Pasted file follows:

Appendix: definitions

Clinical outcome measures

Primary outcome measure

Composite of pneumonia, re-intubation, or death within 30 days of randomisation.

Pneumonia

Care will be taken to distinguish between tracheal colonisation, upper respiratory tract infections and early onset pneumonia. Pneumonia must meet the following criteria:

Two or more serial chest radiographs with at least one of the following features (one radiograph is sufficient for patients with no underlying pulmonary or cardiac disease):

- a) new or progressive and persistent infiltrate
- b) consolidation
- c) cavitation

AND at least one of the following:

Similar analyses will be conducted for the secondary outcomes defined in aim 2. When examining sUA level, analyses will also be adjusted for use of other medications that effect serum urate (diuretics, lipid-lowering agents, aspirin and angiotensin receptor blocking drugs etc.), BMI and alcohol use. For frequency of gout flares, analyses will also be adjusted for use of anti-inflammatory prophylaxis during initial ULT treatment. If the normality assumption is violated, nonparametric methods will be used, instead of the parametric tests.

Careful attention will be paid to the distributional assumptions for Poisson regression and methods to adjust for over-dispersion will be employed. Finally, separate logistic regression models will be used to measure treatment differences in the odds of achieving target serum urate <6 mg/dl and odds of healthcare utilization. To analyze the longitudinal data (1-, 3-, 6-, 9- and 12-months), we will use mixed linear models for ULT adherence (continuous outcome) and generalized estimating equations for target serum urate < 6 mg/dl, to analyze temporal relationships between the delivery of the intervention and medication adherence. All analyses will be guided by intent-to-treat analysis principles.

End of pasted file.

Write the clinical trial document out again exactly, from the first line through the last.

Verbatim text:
Appendix: definitions

Clinical outcome measures

Primary outcome measure

Composite of pneumonia, re-intubation, or death within 30 days of randomisation.

Pneumonia

Care will be taken to distinguish between tracheal colonisation, upper respiratory tract infections and early onset pneumonia. Pneumonia must meet the following criteria:

Two or more serial chest radiographs with at least one of the following features (one radiograph is sufficient for patients with no underlying pulmonary or cardiac disease):

- a) new or progressive and persistent infiltrate
- b) consolidation
- c) cavitation

AND at least one of the following:

Similar analyses will be conducted for the secondary outcomes defined in aim 2. When examining sUA level, analyses will also be adjusted for use of other medications that effect serum urate (diuretics, lipid-lowering agents, aspirin and angiotensin receptor blocking drugs etc.), BMI and alcohol use. For frequency of gout flares, analyses will also be adjusted for use of anti-inflammatory prophylaxis during initial ULT treatment. If the normality assumption is violated, nonparametric methods will be used, instead of the parametric tests.

Careful attention will be paid to the distributional assumptions for Poisson regression and methods to adjust for over-dispersion will be employed. Finally, separate logistic regression models will be used to measure treatment differences in the odds of achieving target serum urate <6 mg/dl and odds of healthcare utilization. To analyze the longitudinal data (1-, 3-, 6-, 9- and 12-months), we will use mixed linear models for ULT adherence (continuous outcome) and generalized estimating equations for target serum urate < 6 mg/dl, to analyze temporal relationships between the delivery of the intervention and medication adherence. All analyses will be guided by intent-to-treat analysis principles.